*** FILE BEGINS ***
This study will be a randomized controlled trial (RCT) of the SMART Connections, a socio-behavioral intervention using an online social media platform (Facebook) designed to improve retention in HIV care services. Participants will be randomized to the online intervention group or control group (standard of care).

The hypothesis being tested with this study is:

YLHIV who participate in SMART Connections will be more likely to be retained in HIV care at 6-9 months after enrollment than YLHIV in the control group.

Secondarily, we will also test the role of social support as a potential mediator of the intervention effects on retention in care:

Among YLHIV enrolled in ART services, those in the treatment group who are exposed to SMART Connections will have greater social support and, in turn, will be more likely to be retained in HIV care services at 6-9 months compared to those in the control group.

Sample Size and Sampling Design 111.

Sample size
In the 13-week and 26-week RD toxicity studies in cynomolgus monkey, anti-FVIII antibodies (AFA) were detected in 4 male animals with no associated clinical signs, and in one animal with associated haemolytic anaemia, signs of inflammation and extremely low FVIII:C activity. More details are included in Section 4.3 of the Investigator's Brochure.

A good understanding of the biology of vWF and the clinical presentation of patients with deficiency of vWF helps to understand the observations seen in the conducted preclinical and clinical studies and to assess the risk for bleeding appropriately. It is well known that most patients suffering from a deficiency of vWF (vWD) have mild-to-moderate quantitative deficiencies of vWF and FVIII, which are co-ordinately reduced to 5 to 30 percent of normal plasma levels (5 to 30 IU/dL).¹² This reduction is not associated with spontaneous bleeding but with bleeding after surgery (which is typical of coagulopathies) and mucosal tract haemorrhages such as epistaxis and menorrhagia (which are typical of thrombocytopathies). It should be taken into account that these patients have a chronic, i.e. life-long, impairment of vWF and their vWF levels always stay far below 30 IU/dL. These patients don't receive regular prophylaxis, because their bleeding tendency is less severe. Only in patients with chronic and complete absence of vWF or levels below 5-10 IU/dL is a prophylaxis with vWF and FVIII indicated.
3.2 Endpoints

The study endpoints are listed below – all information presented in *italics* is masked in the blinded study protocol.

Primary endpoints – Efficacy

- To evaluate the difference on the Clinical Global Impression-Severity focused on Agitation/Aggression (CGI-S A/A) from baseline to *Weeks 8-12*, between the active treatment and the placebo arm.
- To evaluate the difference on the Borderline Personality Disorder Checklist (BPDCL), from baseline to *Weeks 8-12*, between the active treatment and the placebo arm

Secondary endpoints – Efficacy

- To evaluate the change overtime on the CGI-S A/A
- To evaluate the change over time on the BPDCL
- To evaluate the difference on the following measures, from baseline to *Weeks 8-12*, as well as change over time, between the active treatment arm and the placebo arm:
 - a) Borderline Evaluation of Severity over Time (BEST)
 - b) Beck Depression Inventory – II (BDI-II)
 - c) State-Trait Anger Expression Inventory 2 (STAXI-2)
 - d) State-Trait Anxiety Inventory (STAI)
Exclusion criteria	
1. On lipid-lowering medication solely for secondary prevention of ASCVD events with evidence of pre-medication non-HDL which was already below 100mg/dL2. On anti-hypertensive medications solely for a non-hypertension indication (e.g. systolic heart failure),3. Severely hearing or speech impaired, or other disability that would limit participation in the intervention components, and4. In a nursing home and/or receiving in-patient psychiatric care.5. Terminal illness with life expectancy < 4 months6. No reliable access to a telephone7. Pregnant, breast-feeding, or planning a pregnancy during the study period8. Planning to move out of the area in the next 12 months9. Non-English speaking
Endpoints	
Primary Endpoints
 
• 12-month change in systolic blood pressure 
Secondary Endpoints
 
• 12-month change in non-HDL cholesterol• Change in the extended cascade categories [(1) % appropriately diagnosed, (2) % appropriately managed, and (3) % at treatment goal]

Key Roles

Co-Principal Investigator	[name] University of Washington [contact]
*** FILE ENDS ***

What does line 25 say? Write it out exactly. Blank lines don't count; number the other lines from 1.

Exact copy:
Endpoints	